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Guest Post Written by Nick Burton of OurBestDoggo.com

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This article is just one of the many useful resources pet owners can find on the South Metro Animal Emergency Care (SMAEC) website.

Watching our pets navigate the challenges of aging is not easy. Fortunately, there are plenty of things that we can do to make life a little more comfortable for our furry friends. Senior pets have different care requirements than their younger counterparts. Learning about these different care needs can help you postpone age-related decline and prevent common diseases. Here are some quick tips to help keep your pet happy and healthy in their senior years!

Invest in High-Quality Food

As dogs get older, their nutritional needs change. This is why many dog food manufacturers produce special dog food formulas for senior dogs. However, these senior dog foods vary widely when it comes to nutrient levels. For example, the American Kennel Club explains that senior dogs need more protein to maintain muscle mass, but many diets formulated for senior dogs lack sufficient protein. Older dogs can also benefit from foods that include supplements like omega-3 fatty acids. At the same time, all dogs are different and many need different types of food to cater to their individual needs. Websites like Pet Life Today can help you evaluate different senior dog foods and find the best option for your dog in terms of nutritional composition and ingredient quality. 

Exercise Regularly

Exercising your senior dog regularly will keep their body healthy, their mind sharp, and their weight under control. Not only is walking important for exercise, but it’s a great source of mental stimulation! Walking your dog—especially in unfamiliar areas—gives your dog a chance to explore new smells, observe other animals, and socialize with other people. All of this mental stimulation will keep your senior dog healthy, help them alleviate boredom, and lower their stress levels. Just remember to acknowledge your dog’s limits. With senior dogs, it’s best to let them set the pace so you can avoid pushing them too hard.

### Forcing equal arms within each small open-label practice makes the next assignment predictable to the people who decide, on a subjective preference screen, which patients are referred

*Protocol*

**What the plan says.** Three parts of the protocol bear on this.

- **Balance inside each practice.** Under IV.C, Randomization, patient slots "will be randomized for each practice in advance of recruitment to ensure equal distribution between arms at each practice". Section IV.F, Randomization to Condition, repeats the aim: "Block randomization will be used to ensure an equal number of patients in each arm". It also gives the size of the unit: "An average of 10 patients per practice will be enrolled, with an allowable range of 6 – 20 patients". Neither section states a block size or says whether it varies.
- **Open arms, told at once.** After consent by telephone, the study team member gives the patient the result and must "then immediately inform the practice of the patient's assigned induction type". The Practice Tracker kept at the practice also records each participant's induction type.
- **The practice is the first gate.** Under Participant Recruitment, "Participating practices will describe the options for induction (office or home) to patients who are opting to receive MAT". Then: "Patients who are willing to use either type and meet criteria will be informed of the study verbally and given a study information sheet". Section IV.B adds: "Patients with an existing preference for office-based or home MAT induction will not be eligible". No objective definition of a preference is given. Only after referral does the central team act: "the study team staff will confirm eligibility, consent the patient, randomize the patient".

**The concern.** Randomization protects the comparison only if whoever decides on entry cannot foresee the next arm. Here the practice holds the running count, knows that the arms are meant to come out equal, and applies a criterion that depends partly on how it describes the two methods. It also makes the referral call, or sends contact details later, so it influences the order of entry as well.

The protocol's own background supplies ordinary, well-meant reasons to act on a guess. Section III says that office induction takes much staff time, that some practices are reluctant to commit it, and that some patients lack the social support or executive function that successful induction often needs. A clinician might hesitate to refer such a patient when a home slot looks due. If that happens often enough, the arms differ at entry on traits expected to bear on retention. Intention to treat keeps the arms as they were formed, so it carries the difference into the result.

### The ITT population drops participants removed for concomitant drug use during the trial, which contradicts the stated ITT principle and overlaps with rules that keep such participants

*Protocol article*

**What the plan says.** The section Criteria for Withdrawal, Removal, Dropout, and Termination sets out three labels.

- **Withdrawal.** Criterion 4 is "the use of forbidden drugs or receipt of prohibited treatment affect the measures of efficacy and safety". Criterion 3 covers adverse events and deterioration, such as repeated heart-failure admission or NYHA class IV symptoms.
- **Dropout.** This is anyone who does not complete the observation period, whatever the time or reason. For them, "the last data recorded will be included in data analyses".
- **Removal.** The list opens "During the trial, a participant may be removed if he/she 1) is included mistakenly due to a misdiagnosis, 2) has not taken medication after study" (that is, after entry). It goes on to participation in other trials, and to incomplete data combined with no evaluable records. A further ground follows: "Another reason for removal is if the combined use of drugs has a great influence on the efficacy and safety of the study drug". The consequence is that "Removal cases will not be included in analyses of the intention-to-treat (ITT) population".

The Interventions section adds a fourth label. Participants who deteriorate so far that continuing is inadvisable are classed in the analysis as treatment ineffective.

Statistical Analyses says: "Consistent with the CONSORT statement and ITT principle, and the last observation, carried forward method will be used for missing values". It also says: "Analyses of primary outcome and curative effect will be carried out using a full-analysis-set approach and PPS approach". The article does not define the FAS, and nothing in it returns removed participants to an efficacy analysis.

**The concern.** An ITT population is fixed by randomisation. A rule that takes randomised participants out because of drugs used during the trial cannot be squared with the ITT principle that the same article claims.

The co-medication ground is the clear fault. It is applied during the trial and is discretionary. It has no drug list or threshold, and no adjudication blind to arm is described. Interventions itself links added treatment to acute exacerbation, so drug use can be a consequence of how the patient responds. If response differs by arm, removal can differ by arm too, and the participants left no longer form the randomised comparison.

Address Hygiene Concerns

Staying on top of your dog’s hygiene needs will also keep them healthy in their golden years. Regular grooming, for example, will help to maintain a healthy coat and skin. Nail trims will protect your dog’s foot structure and reduce infections. Teeth cleanings will help your dog avoid dental decay and oral diseases that can affect their heart health. Also, when you’re grooming your dog, you get a chance to check rashes, infections, lumps, ticks, or any other visible health concerns that require immediate attention. 

Visit the Vet

Regular visits to the vet make up an extremely important element of preventive care for senior dogs. Most experts recommend taking your senior dog to the vet every 6 months! As dogs get older, their health can change rapidly. It’s important to catch potential problems as early as possible so you can prevent them from becoming major issues. In addition to visiting your vet regularly, make sure you know where to go if your dog needs immediate care. For example, an animal emergency care center like South Metro Animal Emergency Care will treat your dog’s urgent or emergency needs when your primary veterinarian is closed.

Spend Time Together

Dogs love to spend quality time with their family members. Although your life may be busy, try to carve out more time for your furry friend. Spend time together playing, taking walks, exploring new trails, and relaxing on the couch. Training is always an excellent bonding activity for pets and their owners and it’s never too late to teach an old dog new tricks! Whatever activities you do with your dog, cherish every moment you spend together and make the most of this time. 

Although it’s a hard fact to face, all pets grow old. The least we can do is make their golden years a little more enjoyable by staying on top of their health and filling their days with fun activities. For more information on pet care, training, and health concerns, check out the client information resources on the South Metro Animal Emergency Care website!